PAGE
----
Your Brexit correspondent misses the main issue arising from the UK nuclear regulator’s report leaked to Sky News. On July 13 last year, the UK Government position paper on “Nuclear materials and safeguards issues,” included the key proposal that the UK will: “take responsibility for meeting the UK’s safeguards obligations, as agree with IAEA (International Atomic Energy Agency).” Currently “ safeguards” are applied in the UK under a ‘voluntary ‘trilateral treaty between the UK, Euratom and the IAEA. It comprises 36 pages in total, opening with the key element in the treaty stating in A r t i c l e 1(a) “The United Kingdom shall accept the application of safeguards, in accordance with the terms of this Agreement, on all source or special fissionable material in facilities or parts thereof within the United Kingdom, subject to exclusions for national security reasons only (my emphasis) The exclusion opt out is explained at Article 14 which reads in part: “If the United Kingdom intends to make any withdrawals of nuclear material from the scope of this Agreement for national security reasons …. it shall give the Community (ie Euratom) and the Agency (IAEA) advance notice of such withdrawal…” The ONR has been given unprecedented responsibility for policing a diplomatically contentious new arrangement, which will increase suspicion among member states of the 1968 nuclear nonproliferation treaty ( for which the UK , as a co-drafter of the treaty text, is one of three depositary states) – which ministers pray-in-aid whenever they discuss the rationale for a UK nuclear safeguards system. However, ministers routinely cherry-pick those parts of the NPT that suite their purposes: but the NPT is an integrated diplomatic agreement, with its articles all relevant and related. Cherry-picking is both diplomatically unwise, as it normalises abrogation for other signatory nations, and undermines the very treaty for which the UK is supposed to act as a protective depositary state!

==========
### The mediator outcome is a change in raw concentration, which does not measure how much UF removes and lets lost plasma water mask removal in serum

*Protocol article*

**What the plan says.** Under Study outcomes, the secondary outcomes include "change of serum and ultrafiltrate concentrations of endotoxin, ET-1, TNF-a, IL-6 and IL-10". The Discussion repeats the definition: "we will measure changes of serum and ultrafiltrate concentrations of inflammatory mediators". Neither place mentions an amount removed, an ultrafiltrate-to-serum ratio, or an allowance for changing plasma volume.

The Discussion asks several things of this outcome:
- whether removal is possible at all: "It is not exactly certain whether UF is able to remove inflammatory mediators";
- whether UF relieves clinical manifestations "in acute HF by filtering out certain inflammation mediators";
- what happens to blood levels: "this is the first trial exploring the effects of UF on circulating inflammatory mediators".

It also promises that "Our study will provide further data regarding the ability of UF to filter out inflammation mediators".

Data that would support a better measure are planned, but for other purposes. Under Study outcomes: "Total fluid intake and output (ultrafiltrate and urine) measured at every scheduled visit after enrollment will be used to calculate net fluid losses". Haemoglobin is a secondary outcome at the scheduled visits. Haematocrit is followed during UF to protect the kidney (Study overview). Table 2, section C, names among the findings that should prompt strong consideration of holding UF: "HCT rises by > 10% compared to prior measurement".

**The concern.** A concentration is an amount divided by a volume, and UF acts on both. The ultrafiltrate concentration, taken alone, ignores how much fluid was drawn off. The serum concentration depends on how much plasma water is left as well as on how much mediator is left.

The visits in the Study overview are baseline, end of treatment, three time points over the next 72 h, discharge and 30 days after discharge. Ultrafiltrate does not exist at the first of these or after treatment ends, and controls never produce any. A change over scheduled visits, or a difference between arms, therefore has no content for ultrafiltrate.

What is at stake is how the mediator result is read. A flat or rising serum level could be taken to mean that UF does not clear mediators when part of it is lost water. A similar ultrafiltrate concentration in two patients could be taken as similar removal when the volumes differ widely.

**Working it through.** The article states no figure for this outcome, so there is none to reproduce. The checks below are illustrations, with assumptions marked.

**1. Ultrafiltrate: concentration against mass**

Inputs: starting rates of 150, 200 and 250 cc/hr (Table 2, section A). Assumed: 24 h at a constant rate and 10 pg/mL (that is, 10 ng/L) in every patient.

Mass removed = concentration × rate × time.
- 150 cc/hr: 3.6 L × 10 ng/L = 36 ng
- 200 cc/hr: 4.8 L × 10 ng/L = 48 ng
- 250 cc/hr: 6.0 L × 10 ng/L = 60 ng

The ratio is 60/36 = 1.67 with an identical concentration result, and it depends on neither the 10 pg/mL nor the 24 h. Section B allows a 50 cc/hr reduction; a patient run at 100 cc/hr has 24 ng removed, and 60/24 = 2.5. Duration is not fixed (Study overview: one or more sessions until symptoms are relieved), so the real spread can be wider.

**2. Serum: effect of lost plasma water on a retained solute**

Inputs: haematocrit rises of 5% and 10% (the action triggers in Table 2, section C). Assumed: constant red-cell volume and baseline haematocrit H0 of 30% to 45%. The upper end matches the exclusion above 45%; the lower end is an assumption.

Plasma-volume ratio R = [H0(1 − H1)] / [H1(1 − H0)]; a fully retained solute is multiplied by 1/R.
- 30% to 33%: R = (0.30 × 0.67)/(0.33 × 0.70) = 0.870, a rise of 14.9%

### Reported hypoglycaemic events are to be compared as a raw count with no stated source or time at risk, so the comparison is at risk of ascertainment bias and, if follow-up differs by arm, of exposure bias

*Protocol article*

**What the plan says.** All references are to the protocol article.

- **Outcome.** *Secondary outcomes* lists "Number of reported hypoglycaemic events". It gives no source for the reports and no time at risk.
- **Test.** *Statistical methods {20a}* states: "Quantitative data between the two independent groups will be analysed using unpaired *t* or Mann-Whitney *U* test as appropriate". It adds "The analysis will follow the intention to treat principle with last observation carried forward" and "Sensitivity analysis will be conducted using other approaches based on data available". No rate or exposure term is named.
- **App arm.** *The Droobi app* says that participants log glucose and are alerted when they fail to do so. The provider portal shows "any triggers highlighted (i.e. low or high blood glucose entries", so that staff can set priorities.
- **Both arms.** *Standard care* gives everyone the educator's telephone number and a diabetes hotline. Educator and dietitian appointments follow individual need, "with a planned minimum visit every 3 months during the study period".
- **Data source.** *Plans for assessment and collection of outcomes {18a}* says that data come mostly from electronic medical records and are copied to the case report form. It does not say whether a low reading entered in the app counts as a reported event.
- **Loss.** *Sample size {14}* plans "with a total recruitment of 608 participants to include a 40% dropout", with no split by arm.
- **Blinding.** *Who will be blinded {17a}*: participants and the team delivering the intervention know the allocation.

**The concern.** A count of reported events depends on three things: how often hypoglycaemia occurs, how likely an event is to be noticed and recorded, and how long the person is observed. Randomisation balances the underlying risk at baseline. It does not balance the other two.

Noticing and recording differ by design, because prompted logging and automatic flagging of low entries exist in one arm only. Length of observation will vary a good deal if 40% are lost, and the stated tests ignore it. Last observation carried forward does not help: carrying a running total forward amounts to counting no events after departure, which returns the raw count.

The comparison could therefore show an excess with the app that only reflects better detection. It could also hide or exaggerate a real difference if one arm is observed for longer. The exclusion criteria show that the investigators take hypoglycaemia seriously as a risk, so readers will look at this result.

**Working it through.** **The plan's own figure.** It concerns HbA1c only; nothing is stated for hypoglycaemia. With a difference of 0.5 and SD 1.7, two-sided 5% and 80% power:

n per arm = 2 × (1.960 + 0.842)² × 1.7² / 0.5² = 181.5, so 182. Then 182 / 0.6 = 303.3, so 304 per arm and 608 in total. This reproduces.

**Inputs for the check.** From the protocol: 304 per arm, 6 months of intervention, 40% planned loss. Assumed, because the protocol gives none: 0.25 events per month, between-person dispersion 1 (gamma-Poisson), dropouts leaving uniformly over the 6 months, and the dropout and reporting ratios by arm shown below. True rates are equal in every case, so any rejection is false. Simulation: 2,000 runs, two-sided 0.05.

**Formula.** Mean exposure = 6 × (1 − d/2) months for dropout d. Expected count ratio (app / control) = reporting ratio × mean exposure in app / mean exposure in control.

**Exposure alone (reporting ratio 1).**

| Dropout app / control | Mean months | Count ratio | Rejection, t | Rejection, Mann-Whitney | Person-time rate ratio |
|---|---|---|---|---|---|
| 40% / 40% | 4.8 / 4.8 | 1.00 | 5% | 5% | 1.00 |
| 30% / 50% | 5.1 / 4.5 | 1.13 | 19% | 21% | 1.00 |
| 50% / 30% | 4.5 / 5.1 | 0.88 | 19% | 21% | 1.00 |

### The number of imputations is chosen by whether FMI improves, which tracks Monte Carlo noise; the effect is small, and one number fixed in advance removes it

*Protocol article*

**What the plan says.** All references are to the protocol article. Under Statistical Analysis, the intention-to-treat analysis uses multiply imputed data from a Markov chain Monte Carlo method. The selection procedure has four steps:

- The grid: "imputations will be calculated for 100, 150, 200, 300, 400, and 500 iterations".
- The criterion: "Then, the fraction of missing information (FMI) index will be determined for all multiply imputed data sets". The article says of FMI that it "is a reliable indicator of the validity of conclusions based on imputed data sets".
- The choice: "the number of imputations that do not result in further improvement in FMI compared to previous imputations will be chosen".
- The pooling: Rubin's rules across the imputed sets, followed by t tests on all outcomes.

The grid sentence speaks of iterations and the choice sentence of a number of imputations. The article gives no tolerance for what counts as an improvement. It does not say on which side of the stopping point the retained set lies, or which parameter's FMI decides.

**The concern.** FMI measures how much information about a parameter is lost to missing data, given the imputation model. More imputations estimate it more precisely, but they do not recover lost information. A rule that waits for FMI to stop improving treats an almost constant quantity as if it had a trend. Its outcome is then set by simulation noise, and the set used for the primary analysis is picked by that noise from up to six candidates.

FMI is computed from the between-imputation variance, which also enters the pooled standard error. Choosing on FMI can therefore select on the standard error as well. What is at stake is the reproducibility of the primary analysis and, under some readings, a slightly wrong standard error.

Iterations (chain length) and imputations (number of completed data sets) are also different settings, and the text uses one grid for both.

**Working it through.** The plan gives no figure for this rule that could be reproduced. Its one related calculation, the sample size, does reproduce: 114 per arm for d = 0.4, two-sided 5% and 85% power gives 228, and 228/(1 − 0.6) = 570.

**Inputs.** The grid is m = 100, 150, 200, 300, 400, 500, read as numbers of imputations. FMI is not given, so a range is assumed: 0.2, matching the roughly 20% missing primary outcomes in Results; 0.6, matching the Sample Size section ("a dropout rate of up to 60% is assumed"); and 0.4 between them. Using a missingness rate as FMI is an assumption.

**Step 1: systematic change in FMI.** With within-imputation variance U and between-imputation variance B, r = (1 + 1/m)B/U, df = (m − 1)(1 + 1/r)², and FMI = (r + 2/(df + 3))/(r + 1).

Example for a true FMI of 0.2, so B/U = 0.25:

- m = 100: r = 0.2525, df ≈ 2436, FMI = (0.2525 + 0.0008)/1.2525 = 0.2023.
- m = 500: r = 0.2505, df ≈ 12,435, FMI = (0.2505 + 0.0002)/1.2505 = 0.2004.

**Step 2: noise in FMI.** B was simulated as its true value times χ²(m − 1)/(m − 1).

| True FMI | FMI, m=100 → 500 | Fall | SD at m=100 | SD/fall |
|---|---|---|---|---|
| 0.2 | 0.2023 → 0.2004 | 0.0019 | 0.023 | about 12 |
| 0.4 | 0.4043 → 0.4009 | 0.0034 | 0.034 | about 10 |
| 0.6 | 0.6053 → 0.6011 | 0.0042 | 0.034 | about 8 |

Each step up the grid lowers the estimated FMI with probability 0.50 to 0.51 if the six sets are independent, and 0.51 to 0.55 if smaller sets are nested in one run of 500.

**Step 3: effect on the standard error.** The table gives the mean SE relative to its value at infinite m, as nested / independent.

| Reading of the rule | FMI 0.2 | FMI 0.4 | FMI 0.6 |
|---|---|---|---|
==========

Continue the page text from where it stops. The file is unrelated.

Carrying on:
David Lowry’s Blog 17th May 2018 read more »
The EU Energy and Environment Sub-Committee has written to the Minister for Business and Industry, Richard Harrington MP, asking for his response to media reports that the Office for Nuclear Regulation (ONR) is falling behind in its efforts to prepare for Brexit. Euratom (the European Atomic Energy Community) implements a system of safeguards to control the use of nuclear materials. The Government has made arrangements for the UK to leave Euratom at the same time as leaving the EU, because the two share an institutional framework. However, failure to establish its own safeguarding regime before leaving Euratom may mean the UK is unable to import nuclear material, with severe consequences for energy security given that 20% of the UK’s electricity comes from nuclear generation.
Parliament 18th May 2018 read more »